When I started, we had a meeting with about 50 professors from around the country to tell them our idea that we wanted to get this teaching back onto college campuses. They said, “You won’t be able to do it. The other professors will block you.” We came out of there with some good ideas. We developed a plan. We put the plan into action. Starting from nothing, we now have over 900 professors in our network. We have programs in over 300 campuses across the country. We have passed the mark of teaching our one millionth student in 2020. If you get down to the basics, we take young postdocs and young professors. We have a ten-day program with them. We have two of them a year and has 50 professors a year. We have young postdocs. They’re taught by and meet some of the best professors in the field.
We work from original documents. We read John Locke. We read The Federalist Papers. We read Tocqueville, all of the thinkers and people who brought us to what we have in America and what our founders wanted. We go through all of that. We then help them get jobs on campus. They’ve become part of our network. Our network of professors helps them get jobs, help them get positions, and help them in their careers. When they’re on campuses, we help support them when they have programs beyond the classroom. That’s what we built. A few years ago, I kept hearing about, “You’ve got to start earlier.” One professor told me, “We used to have to wait until the kids got to college, until some of the professors started teaching socialism. These days, they come into college thinking socialism is great.” The school systems have virtually kicked out the teaching of our founding principles and our history in a sympathetic and empathetic way. We want to get it back into the schools. We want to get it back into the high schools. It’s simple.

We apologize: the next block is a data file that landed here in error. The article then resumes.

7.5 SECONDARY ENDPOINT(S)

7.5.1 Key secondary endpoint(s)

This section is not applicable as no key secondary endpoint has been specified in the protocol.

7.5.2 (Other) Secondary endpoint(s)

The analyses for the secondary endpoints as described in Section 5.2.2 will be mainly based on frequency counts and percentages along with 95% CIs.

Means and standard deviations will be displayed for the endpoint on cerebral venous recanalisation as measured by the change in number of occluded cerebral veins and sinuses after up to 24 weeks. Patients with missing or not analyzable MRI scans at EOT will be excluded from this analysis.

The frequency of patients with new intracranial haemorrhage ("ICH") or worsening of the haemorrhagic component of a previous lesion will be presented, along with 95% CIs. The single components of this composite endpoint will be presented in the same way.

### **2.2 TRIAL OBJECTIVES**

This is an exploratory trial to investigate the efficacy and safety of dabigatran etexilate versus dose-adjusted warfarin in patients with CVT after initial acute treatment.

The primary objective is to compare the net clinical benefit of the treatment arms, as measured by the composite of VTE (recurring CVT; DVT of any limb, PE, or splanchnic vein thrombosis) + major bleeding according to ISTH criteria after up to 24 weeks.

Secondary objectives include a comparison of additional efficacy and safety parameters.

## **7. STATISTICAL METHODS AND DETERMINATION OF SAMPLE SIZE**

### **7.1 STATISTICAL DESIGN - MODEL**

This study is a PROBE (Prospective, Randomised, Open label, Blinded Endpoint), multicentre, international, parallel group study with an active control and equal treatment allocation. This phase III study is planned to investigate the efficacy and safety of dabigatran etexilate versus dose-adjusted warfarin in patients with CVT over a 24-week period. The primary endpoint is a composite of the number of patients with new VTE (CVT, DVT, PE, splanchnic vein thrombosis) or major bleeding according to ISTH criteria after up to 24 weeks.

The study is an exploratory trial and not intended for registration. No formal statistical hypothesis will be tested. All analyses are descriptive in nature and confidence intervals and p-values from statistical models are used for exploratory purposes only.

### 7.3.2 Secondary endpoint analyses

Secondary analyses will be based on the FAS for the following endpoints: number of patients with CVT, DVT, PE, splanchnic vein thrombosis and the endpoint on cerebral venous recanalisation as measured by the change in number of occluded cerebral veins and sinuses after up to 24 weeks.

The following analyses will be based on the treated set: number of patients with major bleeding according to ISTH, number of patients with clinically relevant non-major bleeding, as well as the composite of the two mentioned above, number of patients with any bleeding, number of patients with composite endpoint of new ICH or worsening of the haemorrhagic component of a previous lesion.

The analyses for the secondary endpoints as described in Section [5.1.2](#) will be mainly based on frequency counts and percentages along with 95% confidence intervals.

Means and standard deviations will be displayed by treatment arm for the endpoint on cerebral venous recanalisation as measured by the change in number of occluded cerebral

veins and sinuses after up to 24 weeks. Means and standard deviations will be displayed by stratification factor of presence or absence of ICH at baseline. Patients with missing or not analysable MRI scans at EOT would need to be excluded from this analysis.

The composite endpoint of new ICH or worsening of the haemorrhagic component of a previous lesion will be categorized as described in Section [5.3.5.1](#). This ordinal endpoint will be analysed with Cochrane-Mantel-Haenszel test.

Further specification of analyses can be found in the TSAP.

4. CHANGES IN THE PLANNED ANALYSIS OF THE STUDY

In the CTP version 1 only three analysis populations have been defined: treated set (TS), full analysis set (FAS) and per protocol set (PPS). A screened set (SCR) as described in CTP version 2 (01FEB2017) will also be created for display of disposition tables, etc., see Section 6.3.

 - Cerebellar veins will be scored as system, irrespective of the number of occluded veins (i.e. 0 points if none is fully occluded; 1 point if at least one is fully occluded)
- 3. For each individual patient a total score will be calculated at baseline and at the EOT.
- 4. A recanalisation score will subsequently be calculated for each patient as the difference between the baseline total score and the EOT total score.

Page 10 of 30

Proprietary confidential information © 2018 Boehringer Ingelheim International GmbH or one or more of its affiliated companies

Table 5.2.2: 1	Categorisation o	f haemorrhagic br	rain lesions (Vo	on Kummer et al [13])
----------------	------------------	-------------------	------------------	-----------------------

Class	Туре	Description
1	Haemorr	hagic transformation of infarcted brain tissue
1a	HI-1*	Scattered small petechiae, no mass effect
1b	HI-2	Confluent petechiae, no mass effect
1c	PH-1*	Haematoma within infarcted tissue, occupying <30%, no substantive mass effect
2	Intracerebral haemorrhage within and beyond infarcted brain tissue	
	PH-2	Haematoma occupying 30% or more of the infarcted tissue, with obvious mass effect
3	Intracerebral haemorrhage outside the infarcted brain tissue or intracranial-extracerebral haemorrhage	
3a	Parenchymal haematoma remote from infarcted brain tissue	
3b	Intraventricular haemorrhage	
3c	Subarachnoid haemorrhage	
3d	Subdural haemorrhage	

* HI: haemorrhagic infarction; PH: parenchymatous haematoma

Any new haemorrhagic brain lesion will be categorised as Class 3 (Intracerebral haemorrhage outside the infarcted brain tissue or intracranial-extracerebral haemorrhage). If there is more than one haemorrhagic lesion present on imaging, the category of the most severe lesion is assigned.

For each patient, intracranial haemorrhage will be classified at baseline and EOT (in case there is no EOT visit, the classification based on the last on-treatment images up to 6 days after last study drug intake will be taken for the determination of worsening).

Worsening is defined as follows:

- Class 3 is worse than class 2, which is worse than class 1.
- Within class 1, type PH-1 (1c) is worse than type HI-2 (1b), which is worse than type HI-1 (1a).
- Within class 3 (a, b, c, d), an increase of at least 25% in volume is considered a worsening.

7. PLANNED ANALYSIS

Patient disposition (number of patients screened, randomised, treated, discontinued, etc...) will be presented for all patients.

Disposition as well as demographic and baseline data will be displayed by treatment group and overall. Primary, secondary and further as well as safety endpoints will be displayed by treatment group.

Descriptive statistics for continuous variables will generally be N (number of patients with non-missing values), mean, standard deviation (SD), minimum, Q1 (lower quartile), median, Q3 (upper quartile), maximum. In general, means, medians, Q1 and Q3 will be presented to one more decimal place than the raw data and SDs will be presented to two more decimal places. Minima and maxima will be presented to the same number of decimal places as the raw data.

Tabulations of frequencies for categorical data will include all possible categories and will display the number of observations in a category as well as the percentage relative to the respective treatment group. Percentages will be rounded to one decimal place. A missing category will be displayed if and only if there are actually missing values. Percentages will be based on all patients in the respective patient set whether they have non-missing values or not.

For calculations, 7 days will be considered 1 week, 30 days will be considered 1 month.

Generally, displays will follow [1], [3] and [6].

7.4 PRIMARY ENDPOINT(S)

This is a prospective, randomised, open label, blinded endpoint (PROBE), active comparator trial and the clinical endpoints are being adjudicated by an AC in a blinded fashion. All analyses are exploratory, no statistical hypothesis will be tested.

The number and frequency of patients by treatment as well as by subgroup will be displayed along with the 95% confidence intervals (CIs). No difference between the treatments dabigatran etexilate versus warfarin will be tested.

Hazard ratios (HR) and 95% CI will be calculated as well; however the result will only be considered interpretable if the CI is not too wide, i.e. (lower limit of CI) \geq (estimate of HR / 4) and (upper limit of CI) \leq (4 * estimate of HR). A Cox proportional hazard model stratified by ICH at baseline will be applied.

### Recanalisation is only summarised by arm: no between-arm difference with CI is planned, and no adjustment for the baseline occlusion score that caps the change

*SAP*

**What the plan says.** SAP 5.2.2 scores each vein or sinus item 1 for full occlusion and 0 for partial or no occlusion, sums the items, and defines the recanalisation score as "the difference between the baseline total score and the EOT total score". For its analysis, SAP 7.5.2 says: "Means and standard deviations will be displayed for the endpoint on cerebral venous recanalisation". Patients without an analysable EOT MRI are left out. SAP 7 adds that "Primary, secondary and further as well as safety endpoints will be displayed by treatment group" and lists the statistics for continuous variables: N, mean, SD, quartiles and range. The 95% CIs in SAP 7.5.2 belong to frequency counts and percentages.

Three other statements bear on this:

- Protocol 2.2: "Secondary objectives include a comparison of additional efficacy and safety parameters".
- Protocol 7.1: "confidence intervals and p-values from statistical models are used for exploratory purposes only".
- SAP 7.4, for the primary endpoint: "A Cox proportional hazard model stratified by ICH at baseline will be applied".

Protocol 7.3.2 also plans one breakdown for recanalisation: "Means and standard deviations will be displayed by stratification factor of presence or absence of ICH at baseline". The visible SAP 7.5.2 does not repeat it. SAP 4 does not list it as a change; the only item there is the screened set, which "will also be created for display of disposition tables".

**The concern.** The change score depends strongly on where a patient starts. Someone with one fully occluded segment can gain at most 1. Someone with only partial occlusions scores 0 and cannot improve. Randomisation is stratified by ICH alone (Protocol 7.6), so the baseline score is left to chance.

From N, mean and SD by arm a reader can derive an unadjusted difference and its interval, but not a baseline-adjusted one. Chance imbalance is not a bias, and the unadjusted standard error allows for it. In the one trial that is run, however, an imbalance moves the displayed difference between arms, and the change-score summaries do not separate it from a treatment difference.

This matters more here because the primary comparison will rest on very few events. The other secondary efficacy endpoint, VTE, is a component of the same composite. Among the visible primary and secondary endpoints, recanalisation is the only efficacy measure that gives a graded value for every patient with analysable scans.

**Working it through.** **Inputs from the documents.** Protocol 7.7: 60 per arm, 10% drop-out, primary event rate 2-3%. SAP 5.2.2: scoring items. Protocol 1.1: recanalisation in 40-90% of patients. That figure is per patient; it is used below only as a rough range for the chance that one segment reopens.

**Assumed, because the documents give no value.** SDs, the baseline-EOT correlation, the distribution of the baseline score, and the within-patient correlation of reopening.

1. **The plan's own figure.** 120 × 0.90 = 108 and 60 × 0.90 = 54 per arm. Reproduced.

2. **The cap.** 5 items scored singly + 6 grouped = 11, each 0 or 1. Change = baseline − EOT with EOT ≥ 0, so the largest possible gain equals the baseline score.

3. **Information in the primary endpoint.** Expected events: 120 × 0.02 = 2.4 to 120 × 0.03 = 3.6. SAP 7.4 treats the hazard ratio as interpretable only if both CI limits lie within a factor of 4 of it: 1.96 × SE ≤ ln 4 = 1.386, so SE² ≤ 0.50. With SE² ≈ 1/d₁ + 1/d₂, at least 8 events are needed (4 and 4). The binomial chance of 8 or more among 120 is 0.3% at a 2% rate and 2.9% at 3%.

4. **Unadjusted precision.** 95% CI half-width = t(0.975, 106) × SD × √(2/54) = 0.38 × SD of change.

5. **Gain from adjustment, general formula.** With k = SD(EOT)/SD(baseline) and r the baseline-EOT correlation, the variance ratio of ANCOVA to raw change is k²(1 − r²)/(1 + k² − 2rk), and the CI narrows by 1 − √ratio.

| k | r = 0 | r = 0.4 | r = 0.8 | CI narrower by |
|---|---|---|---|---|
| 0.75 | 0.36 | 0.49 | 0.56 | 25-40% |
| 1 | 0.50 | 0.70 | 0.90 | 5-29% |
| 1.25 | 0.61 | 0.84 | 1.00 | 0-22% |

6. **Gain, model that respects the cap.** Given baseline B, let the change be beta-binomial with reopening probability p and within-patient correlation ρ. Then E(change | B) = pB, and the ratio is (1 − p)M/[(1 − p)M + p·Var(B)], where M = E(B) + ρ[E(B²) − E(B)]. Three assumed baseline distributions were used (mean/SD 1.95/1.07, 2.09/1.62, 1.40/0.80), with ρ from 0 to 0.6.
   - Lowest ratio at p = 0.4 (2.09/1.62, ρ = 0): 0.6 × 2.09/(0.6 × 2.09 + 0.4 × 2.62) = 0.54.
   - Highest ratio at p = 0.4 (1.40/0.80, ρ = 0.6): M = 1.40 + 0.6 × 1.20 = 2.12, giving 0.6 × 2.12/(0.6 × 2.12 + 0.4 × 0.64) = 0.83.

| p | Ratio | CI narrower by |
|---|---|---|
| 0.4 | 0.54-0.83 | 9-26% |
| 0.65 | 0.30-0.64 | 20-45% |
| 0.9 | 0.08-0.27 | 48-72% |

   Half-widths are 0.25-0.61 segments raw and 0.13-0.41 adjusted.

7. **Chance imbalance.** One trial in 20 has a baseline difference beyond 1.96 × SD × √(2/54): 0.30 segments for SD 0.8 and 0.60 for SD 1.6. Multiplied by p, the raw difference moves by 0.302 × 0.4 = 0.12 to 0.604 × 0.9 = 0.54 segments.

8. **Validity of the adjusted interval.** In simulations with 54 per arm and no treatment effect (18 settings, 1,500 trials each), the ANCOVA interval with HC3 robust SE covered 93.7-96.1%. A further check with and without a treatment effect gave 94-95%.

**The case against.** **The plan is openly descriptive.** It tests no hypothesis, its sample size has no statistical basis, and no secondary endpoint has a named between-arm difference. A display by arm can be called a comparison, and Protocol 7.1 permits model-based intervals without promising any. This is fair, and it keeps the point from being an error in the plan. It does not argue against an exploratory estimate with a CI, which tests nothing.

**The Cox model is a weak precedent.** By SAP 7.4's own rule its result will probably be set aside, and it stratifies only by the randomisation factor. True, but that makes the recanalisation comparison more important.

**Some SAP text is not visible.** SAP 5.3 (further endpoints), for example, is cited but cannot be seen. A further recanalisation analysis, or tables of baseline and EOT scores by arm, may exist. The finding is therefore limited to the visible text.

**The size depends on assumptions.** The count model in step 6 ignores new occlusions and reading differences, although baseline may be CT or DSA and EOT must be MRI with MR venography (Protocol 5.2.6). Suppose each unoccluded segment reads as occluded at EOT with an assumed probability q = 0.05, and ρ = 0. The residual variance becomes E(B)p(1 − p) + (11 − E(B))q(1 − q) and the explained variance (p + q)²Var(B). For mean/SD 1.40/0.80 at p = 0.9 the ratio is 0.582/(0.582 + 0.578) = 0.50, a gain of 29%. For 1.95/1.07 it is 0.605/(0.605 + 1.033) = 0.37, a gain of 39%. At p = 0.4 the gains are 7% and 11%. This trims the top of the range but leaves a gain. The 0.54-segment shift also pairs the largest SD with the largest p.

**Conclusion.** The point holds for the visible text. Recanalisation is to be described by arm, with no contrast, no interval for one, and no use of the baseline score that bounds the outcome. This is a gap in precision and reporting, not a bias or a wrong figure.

Our country has a mission statement. It’s in the second paragraph of the Declaration of Independence. All men are created equal. They’re entitled to their life, liberty, and pursuit of happiness. That’s our mission statement. Our history is simply the story of trying to reach that vision statement. Sometimes we make mistakes. Sometimes we do the right thing. Eventually, we get to it. We’re closer and closer to realizing that vision. It should be taught to our young people about how great our country is and how fantastic that vision is. It’s all about individual liberty, individual freedom, individual rights of property, which is the definition of the pursuit of happiness. It’s a great country.
One of our people on our board of directors, Wilfred M. McClay, a professor out in Oklahoma wrote a fantastic history book, Land of Hope. It’s an unbelievable history of the United States. It tells the story, wars and all. It’s designed for high school students or freshmen university students, but high school students in civics. Another book that’s being used is A People’s History of the United States by Howard Zinn, which looks at American history through the eyes of slavery, how bad America is, how terrible it is, and the whole bit. That’s what the kids are using. In some high schools, they’re even using New York Times 1619 Project which talks about America through the eyes of slavery only.
I write about perception. I teach ethics and business in different courses that deal with John Locke and different things. Do you think the class could be a counterpoint looking at both aspects of Zinns’ and McClays’ for critical thinking?
You can look at both of them. You can look at the questions involved. You certainly can look at the question of slavery. How did it come about? Why did our founders not illuminated when we founded the country and so on? You can even read The Federalist Papers. You can read The Anti-Federalist Papers, which our young postdocs read to understand why our country did this and why our constitution was what it was.